Kathy Foster of The Thermals

Kathy Foster of The Thermals

 

The shuffler: Kathy Foster, bass player for Portland punk-power-pop institution The Thermals. The band is currently on a U.S. tour behind its fourth album, Now We Can See, recently released on Kill Rock Stars.

The Fiery Furnaces, “Quay Cur”

Kathy Foster: I don’t listen to The Fiery Furnaces a lot. I’ve got some of their stuff to check out, and I like some of that. This song is kind of dark and dance-y.

The A.V. Club: Yeah, every track from them is a little different.

KF: I like the idea of just experimenting with everything in all directions, see what you come up with. I like experimental stuff as long as it has some sort of melody or beat. I can’t really get into straight noise. I like more ambient noise. I like a lot of instrumental stuff. I love Out Hud. I love how they’re kind of experimental underground techno or something. [Laughs.]

AVC: But you’re not too into some guy screaming into a microphone over feedback loops.

KF: Yeah. There’s a lot of that in Portland, though. It’s pretty popular with the kids. [Laughs.]

Elevator Through, “The Maze”

KF: This is from their album Vague Premonition. This is definitely one of my favorite bands. Well, before Elevator Through, they were Elevator To Hell. I think at the same time, [guitarist] Rick White was still playing in Eric’s Trip. He did a lot of lo-fi, bedroom-recording-sounding stuff. I love the sound of home recordings and all the spontaneity that comes with it, and all the accidents that happen.

AVC: Have you tried to keep an element of that on The Thermals’ records?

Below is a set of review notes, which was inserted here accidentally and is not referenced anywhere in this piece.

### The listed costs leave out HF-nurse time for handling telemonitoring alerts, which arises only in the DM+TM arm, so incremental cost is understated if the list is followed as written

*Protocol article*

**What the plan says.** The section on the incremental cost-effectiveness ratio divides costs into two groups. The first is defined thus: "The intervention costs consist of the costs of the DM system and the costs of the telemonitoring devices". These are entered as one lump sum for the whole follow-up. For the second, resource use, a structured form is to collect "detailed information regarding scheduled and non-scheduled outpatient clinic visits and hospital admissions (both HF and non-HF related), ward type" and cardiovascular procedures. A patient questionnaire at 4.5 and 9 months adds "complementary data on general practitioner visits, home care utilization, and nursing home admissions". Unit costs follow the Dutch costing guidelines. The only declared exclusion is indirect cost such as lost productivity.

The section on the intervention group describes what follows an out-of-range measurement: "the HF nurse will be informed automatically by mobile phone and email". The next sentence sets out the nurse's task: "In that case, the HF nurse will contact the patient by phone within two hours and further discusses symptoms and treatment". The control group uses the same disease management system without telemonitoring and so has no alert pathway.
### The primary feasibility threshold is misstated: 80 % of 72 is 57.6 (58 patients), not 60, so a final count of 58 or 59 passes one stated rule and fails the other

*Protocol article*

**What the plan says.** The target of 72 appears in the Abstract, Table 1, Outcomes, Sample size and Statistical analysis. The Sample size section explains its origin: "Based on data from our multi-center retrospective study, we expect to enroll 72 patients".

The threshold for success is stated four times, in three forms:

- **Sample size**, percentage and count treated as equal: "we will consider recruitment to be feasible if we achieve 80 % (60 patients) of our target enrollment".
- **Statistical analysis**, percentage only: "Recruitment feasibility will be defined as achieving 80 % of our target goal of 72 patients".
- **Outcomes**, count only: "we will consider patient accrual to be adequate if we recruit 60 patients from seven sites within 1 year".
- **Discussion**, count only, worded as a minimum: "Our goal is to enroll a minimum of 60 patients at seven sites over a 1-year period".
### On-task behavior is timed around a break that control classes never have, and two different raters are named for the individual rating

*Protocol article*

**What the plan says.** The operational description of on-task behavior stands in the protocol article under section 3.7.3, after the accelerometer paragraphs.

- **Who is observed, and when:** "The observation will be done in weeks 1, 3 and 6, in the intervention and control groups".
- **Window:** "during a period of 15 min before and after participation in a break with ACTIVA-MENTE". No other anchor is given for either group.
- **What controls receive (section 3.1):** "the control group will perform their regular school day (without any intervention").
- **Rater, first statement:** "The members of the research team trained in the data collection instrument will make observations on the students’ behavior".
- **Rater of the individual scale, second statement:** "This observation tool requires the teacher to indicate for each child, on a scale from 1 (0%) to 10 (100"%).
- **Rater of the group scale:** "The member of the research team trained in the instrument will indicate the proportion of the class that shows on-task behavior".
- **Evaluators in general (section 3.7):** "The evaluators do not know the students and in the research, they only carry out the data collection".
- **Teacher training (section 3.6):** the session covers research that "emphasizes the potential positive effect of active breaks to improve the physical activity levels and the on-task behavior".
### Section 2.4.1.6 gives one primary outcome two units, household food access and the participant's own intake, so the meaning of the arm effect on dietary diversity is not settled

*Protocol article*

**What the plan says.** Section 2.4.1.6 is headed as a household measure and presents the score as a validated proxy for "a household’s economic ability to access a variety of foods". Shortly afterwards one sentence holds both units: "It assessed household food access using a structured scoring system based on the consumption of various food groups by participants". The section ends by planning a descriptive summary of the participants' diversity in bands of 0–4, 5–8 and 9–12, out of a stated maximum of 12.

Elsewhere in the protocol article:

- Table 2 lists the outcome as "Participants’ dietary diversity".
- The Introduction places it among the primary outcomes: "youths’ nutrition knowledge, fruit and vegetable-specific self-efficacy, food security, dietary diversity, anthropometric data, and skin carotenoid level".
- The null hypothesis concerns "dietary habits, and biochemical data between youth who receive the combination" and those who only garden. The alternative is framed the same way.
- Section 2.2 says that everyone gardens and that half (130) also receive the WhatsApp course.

KF: Yeah, for sure. I think Hutch [Harris, Thermals guitarist and lead singer] and I both love recording on a four-track, and we’ve done it for a long time. We love the sound of the tape, just a lo-fi tape, how you can blow it out and record stuff really loudly, and it doesn’t sound peaked-out like it does on a computer or CD. It has more character and warmth.

The Flaming Lips, “Guy Who Got A Headache And Accidentally Saved The World”

KF: That’s on Clouds Taste Metallic. This is another band that has been a huge influence on me in creating my own aesthetic and what I think sounds good. I love this album and the album before this, Transmissions From The Satellite Heart. I love the huge, fat sounds they get, but it also sounds like they’re recording on tape, and you can hear the room. They get such good drum sounds and bass sounds. I just love their songwriting, too. I also like how they kind of became more hi-fi, and I like those sounds, but it’s still fat and blown-out-sounding. I love The Soft Bulletin and Yoshimi. One of my favorite moments of being in The Thermals is when we played at Sasquatch a few years ago, and The Flaming Lips played, and we met those guys, and we got to put on the animal costumes and dance onstage. It was at the Gorge amphitheatre, which is just beautiful. The main stage is set up in front of the Gorge. There’s no back of the stage. It’s really epic.